Tree bylaws have traditionally worked by specifying that trees of commercial value must reach a certain minimum size before they are harvested (by setting minimum diameters of circumferences for such trees). These diameter limits prevent clear-cutting or very heavy cutting, but are not intended to be good forestry practices. Most municipalities require people to apply for a permit to cut or harvest trees.
Ontario Forest Facts
Private forests make up about 9% of Ontario’s forested lands. They contribute to Ontario’s timber harvest and provide other products such as maple syrup. The remaining approximate 91% of Ontario forests are publicly owned and known as Crown lands.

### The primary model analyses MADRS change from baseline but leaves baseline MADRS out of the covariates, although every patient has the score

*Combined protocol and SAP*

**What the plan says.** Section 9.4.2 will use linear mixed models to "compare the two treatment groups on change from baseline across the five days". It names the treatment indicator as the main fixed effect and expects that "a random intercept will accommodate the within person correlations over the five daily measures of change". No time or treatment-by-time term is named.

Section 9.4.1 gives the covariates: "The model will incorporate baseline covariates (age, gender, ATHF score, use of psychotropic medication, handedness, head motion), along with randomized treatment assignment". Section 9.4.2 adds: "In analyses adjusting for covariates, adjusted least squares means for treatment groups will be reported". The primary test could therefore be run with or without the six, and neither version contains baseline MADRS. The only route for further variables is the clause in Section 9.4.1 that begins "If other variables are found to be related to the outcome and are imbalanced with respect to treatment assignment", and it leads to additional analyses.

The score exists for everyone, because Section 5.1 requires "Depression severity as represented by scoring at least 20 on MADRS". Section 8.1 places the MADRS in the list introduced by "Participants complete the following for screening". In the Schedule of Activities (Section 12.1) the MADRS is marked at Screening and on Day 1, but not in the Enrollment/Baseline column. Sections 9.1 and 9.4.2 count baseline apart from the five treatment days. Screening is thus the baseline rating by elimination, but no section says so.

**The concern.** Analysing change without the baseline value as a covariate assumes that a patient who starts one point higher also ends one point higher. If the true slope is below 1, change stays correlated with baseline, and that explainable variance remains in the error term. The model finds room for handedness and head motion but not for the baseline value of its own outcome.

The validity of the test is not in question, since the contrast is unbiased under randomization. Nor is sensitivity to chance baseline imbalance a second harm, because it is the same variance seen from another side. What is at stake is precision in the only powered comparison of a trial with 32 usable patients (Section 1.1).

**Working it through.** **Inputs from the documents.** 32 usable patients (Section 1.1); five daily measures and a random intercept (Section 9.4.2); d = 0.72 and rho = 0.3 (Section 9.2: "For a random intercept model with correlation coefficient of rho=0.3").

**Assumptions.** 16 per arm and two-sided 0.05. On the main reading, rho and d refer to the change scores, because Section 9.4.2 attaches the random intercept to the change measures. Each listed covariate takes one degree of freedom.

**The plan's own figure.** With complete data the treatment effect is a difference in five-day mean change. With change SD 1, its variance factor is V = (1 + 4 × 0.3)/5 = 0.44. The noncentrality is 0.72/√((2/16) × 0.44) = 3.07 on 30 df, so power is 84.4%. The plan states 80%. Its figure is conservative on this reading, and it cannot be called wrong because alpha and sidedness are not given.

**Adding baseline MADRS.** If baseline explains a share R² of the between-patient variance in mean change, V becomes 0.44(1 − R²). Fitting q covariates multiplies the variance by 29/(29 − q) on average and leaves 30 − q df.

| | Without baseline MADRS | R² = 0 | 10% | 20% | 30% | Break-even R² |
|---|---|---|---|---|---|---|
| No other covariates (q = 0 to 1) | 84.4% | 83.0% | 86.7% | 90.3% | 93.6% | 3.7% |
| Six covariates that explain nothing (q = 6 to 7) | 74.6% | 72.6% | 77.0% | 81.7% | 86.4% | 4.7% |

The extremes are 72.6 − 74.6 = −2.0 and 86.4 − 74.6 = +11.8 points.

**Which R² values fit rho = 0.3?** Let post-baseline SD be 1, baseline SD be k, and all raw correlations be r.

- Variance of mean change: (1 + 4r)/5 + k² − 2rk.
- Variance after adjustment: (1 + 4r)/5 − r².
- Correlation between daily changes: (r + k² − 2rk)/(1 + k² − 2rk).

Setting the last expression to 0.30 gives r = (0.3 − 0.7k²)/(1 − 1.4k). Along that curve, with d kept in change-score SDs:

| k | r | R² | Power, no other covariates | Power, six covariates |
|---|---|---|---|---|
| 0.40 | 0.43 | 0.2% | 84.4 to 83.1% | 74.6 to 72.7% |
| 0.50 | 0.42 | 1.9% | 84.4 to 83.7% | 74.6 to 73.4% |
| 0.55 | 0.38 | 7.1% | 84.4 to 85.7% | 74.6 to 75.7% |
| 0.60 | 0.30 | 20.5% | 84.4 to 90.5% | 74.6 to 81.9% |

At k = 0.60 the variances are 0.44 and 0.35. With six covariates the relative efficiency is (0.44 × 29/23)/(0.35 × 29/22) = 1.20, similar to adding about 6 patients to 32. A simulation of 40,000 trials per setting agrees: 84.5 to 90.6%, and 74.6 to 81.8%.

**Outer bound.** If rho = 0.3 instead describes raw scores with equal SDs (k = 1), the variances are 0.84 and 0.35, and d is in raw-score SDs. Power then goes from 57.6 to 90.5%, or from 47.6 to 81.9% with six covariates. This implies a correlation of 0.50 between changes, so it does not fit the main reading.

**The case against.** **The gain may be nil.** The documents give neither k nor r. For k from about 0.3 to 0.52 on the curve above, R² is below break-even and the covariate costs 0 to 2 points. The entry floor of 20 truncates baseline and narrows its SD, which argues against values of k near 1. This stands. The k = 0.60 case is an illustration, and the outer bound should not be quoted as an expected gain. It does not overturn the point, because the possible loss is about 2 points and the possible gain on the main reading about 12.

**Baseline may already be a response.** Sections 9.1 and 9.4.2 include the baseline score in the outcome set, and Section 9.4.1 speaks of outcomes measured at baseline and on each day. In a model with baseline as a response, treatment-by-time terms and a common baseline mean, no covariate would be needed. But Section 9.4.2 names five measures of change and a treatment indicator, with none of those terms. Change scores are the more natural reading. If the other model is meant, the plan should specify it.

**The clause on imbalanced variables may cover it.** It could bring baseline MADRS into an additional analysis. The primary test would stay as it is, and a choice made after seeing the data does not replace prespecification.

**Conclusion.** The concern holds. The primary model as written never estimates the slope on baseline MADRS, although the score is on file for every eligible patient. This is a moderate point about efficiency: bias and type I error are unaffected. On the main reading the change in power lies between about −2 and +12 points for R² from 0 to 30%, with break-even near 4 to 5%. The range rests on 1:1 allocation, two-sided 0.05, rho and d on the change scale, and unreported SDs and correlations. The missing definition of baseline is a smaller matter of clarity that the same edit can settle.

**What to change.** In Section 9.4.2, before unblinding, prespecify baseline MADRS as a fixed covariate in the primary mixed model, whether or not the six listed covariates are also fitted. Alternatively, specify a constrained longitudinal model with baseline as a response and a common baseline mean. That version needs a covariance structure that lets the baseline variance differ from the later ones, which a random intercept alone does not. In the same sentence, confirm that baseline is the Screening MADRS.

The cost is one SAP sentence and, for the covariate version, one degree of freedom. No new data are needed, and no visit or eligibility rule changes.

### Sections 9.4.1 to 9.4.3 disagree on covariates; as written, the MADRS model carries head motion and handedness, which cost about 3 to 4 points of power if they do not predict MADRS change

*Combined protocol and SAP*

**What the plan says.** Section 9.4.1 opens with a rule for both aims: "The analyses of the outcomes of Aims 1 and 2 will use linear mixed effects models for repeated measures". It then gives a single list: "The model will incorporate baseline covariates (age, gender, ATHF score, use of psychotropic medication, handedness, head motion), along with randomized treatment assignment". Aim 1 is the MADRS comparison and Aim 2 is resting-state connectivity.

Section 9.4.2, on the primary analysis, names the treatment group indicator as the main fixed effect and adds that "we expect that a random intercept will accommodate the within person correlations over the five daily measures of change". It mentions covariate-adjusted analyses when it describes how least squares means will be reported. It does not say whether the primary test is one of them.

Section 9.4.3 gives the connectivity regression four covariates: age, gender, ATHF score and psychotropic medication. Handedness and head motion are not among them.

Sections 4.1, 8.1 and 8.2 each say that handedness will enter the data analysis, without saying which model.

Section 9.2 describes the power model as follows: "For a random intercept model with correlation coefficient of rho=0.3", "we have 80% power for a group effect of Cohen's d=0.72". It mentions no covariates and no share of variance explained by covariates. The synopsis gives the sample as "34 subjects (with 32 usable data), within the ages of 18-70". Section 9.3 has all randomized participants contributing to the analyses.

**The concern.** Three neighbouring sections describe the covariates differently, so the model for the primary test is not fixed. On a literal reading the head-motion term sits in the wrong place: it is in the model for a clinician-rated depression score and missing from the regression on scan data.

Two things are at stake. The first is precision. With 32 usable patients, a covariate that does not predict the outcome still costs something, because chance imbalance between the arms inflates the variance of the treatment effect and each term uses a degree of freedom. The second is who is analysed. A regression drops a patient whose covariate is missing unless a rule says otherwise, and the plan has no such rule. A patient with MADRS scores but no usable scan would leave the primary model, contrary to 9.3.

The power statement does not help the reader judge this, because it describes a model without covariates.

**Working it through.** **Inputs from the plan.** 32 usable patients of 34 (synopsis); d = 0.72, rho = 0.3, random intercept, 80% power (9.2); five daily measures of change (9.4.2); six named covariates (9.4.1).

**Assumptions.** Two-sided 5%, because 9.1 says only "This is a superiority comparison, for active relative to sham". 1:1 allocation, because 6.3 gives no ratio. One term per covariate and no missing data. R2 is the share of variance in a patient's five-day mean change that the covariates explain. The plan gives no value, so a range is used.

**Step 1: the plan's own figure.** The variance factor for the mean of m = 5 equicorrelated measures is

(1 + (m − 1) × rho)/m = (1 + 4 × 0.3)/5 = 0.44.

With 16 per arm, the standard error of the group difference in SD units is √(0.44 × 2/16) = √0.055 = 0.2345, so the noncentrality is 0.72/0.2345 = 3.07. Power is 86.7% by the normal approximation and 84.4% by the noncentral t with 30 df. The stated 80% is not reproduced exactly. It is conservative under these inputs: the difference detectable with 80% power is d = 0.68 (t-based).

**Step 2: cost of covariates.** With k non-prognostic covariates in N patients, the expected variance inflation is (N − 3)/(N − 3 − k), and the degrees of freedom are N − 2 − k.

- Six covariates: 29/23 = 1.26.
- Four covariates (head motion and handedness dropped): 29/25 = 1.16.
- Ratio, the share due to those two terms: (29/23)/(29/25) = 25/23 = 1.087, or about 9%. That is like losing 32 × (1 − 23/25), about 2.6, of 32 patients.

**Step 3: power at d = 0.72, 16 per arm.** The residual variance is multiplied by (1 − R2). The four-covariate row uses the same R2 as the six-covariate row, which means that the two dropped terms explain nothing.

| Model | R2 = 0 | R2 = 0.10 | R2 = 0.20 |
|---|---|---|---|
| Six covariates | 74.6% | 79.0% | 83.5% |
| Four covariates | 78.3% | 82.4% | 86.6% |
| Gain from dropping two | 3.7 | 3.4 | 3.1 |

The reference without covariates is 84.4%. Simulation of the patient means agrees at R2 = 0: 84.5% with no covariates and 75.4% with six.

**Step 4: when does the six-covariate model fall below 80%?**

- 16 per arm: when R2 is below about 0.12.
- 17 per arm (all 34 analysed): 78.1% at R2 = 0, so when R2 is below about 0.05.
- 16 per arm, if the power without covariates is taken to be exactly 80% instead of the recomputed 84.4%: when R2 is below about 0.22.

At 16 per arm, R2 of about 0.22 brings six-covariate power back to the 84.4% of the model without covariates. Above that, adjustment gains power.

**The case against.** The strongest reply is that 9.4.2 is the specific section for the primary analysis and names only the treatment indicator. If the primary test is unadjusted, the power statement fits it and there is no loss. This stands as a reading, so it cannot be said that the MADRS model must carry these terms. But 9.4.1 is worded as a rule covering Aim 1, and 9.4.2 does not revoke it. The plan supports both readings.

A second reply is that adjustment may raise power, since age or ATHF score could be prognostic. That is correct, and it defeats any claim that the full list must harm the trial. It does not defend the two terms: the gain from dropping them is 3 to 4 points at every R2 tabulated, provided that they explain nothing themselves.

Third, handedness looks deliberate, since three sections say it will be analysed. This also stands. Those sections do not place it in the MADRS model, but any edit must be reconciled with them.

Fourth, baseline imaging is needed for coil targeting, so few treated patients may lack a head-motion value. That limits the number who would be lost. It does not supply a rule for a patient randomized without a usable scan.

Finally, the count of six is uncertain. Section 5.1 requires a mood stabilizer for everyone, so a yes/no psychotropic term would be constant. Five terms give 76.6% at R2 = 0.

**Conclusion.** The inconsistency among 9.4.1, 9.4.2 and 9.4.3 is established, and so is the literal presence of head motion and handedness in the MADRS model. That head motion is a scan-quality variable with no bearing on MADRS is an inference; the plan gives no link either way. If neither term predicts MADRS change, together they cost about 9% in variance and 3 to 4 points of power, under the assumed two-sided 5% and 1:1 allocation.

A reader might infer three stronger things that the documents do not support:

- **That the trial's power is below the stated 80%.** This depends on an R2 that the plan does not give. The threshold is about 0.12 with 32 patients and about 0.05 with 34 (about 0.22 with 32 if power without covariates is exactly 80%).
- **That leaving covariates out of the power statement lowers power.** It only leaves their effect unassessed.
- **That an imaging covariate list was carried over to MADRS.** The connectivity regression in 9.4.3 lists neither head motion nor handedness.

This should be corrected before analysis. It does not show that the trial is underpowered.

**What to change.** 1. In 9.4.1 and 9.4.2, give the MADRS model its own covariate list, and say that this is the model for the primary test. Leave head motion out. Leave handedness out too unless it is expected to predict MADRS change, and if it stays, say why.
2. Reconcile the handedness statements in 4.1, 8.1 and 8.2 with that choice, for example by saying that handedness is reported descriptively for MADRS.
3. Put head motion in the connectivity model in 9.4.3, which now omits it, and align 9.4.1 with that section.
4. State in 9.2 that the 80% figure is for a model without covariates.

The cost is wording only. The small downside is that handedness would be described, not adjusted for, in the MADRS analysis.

- 66% of Ontario is forested (71 million ha) - this is approximately 17% of Canada’s forests and 2% of the world’s forests
- Ontario’s forests cover a land area equivalent in size to Germany, Italy and the Netherlands combined.
- Ontario has approximately 85 billion trees
- there are four broad forest regions in Ontario (Hudson Bay Lowlands, Boreal, Great Lakes-St. Lawrence, deciduous)
- 61% of Ontario's forests have reached full development
- 9% of Ontario’s forests are within Parks and Protected areas (6.4 million ha)
- 81% of Ontario’s forests are on Crown land (public forest lands 57.5 million ha)